• Blood pressure — Many African Americans go for years without knowing they have high blood pressure. We call it a “silent” killer because you generally can’t “feel” it, even though it may be damaging your heart and vessels. Keeping your blood pressure in a healthy range—with healthy lifestyle steps and daily medicine if you need it—can significantly lower your risk for heart disease, heart failure, and stroke.
    • Body mass index, or BMI, is a number that shows if you’re at a healthy weight for your body type and height. Many adults commonly consider their weight “healthy” when in fact it’s too heavy. Your doctor can help you understand what’s healthy for you.
    • Cholesterol and triglyceride level — Determining these numbers involves a quick blood test to measure the levels of these fatty substances that raise your risk for heart disease. If your numbers are high, your doctor can suggest lifestyle changes and/or medicines that can move yours back into a healthy range that helps protect you from heart attacks, heart disease, and stroke.
    • Blood glucose level — This number, measured with a simple blood test, can determine whether you have, or you’re at risk for, diabetes—another serious risk factor for heart disease. If you find out early enough that your blood glucose number is too high, then you and your doctor can make an action plan to help prevent diabetes. That can help lower your risk for heart disease and spare you the challenges of managing this lifelong condition.

    3. Limit screen time.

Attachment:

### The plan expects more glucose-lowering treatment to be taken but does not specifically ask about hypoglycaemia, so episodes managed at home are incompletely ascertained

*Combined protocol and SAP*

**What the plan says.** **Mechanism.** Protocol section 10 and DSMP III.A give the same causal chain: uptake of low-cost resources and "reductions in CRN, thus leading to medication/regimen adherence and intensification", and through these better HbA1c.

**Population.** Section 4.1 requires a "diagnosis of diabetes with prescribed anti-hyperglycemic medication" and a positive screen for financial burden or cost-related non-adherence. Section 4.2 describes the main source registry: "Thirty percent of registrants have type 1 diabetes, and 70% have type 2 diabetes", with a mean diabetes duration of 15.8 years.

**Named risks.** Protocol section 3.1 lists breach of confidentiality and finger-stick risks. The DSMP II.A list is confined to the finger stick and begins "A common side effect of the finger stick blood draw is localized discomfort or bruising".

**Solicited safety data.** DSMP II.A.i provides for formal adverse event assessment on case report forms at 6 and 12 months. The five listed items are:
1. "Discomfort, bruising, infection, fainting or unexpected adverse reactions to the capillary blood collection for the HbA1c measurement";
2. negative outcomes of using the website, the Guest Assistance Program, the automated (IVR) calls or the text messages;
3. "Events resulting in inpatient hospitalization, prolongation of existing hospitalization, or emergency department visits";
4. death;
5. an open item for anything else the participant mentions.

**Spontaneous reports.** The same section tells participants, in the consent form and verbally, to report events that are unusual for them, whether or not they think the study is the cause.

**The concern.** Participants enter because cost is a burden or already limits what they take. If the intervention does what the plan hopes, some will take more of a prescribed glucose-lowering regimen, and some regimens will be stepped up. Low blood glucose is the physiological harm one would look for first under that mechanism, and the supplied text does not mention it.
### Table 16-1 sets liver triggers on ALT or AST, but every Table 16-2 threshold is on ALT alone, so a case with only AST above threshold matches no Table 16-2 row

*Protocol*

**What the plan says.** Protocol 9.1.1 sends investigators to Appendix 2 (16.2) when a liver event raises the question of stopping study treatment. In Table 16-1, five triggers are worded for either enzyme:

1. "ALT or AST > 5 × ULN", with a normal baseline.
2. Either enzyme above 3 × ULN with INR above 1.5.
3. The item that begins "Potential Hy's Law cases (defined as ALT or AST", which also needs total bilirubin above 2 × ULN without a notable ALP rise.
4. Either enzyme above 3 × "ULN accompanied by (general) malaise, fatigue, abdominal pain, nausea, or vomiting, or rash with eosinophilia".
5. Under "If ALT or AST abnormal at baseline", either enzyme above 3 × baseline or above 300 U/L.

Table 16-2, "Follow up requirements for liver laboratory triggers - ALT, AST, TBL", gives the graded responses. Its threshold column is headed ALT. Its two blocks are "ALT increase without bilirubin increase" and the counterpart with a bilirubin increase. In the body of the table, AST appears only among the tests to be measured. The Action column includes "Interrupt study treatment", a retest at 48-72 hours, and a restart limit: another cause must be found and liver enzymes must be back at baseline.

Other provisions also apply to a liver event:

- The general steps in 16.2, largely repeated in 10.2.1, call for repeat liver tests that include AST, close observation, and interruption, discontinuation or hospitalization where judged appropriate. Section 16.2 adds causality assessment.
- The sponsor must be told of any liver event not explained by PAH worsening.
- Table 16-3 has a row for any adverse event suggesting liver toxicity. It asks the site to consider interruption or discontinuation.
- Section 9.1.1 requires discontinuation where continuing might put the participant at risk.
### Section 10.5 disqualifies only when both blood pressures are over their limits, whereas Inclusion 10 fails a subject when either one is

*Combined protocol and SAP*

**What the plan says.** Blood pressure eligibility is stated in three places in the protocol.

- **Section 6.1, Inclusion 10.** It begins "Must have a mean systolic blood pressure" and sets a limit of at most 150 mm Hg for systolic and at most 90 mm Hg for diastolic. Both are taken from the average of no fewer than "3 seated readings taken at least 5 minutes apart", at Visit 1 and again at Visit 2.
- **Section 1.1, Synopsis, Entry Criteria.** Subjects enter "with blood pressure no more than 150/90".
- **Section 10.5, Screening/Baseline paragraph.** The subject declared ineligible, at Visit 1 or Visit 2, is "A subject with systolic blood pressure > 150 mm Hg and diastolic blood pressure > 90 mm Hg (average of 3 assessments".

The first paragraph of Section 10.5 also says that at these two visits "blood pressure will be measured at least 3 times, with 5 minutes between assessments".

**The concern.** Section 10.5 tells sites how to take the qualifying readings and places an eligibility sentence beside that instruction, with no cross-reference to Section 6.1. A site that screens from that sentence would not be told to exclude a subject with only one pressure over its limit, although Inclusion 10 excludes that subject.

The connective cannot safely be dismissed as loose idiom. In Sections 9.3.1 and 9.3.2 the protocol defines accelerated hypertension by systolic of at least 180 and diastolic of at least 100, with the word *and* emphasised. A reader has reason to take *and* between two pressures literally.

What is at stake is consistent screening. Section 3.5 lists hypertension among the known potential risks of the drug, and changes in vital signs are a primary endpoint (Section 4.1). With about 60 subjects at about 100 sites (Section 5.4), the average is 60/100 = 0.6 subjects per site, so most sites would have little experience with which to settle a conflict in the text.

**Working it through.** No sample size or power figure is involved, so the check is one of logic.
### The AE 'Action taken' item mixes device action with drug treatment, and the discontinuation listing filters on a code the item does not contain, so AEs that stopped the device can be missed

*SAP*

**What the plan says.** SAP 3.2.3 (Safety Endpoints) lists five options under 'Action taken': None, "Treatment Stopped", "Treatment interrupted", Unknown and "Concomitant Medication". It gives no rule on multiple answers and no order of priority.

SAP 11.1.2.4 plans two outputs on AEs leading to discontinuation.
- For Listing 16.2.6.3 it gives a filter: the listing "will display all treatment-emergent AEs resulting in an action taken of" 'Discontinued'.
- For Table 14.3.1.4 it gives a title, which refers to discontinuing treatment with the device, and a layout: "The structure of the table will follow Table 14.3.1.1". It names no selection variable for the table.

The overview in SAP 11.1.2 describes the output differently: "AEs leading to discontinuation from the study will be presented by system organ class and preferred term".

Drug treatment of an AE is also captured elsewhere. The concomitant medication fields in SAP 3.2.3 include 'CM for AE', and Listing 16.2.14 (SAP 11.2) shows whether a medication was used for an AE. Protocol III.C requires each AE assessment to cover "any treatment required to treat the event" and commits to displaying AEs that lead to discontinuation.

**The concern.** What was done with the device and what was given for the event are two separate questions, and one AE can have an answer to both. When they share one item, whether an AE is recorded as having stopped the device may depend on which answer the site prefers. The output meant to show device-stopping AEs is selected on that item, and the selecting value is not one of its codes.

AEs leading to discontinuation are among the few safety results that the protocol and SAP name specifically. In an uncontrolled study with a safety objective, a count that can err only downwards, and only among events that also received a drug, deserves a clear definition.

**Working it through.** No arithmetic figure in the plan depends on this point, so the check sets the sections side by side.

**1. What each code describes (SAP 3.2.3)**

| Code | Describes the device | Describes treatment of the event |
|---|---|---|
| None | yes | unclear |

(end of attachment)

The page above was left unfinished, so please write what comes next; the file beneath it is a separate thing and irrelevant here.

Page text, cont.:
Let’s face it. Smartphones and computers play a big role in our everyday life today, and Americans are sitting more than ever because of them. Limiting your screen time, then, may just help to lower your risk for heart disease. Start by paying attention to how much time you and your children are actually spending in front of screens—playing video games, watching TV, surfing the Internet. Then, set sensible limits on those hours of the day when screen time is an option, not a work or other requirement. The American Heart Association recommends limiting screen time for kids ages 5 and up to 2 hours per day max. That might be a good rule of thumb for adults’ leisure time as well.

    4. Cut out snacks.

    Paying attention to choosing more healthy foods—including lots of fruit and vegetables—is a must for good heart health. But cutting out snacks is one of the top diet tips, I recommend. Say no to strictly snack-type foods that come in bags and boxes—like chips and cookies. These tend to be extremely high in salt, sugar, fat, and calories that can increase a number of risks for heart disease. Plan ahead for yourself and your kids by keeping healthy alternatives on hand for a quick bite when it’s really needed. Think about fruit, whole-grain crackers and cheese, yogurt, and other “real” foods. The same goes for sweetened beverages sipped throughout the day. Skip them and stick to a water bottle instead.

    5. Move around more.